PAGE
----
A new report by Henley & Partners ranks Kenya at 5th in terms of country wealth coming after South Africa, Egypt, Nigeria and Morocco respectively. Together, these five countries account for over 50% of Africa’s total wealth which refers to the private wealth held by all the individuals living in a country including all their assets (property, cash, equities and business interests) less any liabilities.
In numbers, Kenya has a total private wealth of US$ 91 billion against South Africa’s US$ 651 billion, Egypt’s US$ 307 billion, Nigeria’s US$ 228 billion and Morroco’s US$125 billion.
The report also shows that Kenya has 8,500 High Networth Individuals (HNWIs) – individuals worth over US$ 1m+ or Sh 115,820,000.
“HNWIs in Africa are extremely mobile and their movements provide a valuable insight into future economic trends in each country.” read the report.
There are 850 multimillionaires (individuals worth over US$ 10m+ or Sh 1,158,200,000) and 15 centimillionaires (individuals worth over US$ 100m+ or Sh 11,582,000,000). There are however no dollar billionaires.
According to the report, the growth rate of total wealth in Kenya for the last 10 years has grown by 43% despite the total wealth held in Africa falling by 7% over the past decade (2011 to 2021).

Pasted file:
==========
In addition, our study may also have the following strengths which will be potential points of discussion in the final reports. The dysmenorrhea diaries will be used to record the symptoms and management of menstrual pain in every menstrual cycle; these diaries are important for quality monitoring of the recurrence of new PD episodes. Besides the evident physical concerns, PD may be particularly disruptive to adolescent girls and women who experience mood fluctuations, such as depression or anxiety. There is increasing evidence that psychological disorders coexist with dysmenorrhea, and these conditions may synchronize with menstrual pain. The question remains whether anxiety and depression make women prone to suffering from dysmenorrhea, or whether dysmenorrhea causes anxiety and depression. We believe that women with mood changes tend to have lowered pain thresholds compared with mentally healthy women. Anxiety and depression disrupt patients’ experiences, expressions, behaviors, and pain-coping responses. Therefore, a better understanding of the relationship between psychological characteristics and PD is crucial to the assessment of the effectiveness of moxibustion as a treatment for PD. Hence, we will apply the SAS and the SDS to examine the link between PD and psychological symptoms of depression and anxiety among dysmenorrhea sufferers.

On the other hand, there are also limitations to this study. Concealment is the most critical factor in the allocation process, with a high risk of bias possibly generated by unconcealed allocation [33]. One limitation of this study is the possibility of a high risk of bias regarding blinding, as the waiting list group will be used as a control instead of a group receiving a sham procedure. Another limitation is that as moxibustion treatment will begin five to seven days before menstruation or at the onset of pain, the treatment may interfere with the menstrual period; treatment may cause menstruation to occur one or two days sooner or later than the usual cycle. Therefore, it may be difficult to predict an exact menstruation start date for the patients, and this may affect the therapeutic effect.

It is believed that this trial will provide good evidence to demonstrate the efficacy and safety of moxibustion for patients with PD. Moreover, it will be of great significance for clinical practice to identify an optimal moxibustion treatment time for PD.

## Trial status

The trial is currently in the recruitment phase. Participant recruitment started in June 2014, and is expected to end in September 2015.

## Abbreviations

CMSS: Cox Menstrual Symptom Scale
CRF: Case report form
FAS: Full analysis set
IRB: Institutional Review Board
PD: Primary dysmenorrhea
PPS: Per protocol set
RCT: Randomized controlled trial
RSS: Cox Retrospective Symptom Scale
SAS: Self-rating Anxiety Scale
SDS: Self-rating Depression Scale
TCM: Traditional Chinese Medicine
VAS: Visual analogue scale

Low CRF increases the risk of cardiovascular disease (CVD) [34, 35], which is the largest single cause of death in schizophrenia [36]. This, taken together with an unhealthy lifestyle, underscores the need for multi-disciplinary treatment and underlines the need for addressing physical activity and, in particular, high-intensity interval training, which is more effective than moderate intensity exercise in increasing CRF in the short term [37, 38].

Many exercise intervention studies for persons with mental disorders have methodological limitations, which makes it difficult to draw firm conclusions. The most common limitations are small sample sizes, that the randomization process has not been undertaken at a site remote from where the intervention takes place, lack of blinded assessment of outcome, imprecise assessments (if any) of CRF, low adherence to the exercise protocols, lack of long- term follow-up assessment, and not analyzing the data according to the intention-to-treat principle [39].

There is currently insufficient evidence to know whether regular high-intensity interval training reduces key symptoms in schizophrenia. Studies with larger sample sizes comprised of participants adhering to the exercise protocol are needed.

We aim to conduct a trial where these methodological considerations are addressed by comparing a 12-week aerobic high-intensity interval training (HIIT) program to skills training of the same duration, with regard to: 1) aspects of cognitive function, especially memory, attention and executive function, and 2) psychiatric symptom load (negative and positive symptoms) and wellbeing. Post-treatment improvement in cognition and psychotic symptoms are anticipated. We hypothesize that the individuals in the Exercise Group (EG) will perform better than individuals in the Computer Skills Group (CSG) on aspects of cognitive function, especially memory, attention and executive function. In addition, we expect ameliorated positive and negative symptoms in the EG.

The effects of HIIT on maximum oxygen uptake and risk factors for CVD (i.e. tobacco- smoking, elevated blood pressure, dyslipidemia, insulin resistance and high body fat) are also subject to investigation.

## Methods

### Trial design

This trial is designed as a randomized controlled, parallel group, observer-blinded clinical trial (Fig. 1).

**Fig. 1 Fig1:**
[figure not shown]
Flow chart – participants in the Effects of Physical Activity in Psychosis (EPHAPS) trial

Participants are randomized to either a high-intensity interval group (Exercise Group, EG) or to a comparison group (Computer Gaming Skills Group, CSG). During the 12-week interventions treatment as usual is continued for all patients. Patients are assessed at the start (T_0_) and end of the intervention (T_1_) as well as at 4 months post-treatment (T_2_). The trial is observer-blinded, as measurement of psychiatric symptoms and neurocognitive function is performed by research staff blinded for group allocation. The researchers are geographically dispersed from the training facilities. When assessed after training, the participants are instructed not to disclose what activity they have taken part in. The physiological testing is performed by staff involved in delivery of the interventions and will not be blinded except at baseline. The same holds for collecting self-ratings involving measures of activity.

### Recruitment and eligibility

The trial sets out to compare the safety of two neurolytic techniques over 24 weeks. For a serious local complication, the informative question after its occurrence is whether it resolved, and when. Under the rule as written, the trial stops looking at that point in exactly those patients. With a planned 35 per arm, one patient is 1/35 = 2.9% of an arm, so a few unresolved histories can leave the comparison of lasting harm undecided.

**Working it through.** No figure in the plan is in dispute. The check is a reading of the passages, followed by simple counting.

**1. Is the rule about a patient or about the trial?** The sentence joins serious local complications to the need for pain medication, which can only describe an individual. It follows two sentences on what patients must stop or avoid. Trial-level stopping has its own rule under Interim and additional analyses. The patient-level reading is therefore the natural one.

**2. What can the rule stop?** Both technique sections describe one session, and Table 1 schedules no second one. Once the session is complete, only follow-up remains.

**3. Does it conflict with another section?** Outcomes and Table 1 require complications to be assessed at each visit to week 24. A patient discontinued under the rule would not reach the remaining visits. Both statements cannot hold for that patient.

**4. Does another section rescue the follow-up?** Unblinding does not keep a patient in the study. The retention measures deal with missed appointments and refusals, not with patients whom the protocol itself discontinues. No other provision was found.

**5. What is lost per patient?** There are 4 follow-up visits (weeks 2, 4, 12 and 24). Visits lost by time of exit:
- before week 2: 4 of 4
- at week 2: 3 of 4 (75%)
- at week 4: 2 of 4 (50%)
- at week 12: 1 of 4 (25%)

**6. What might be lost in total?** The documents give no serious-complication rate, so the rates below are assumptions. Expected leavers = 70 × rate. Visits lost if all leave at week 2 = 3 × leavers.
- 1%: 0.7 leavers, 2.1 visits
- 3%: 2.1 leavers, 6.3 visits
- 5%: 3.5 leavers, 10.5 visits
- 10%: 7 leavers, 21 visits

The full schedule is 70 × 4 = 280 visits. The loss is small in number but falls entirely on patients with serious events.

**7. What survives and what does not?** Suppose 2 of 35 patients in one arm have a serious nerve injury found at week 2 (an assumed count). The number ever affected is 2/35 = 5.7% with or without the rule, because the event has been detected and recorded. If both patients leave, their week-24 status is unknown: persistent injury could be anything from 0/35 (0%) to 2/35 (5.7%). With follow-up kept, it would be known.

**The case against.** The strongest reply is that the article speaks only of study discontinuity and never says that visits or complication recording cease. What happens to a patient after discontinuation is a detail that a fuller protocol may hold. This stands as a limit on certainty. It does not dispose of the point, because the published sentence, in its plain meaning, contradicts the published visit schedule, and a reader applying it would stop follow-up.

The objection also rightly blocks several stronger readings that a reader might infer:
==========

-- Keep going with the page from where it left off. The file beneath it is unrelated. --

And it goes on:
In city rankings, Nairobi came 6th having 5,400 High Networth Individuals (HNWIs), 260 multimillionaires and 12 centimillionaires. Mombasa came in at number 23 having Mombasa 800 HNWIs, 40 multimillionaires and 2 centimillionaires.
“Nairobi is the economic hub of East Africa and one of the fastest growing cities in the world. Affluent parts of Nairobi include Runda Estate, Lavington, Kitisuru, Karen and Muthaiga. Major industries there include financial services, real estate, tourism, media, clothing, textiles, processed foods, beverages and cigarettes.” read the report.
The report also forecast Kenya among the countries that are expected to have a 50% growth rate in terms of total wealth alongside Morocco, Mozambique and Zambia.
Private wealth held in Africa is expected to leap 38% over the next decade to $3 trillion, fueled by growth in the technology and professional services sectors.
Note: All figures are against today’s exchange rates.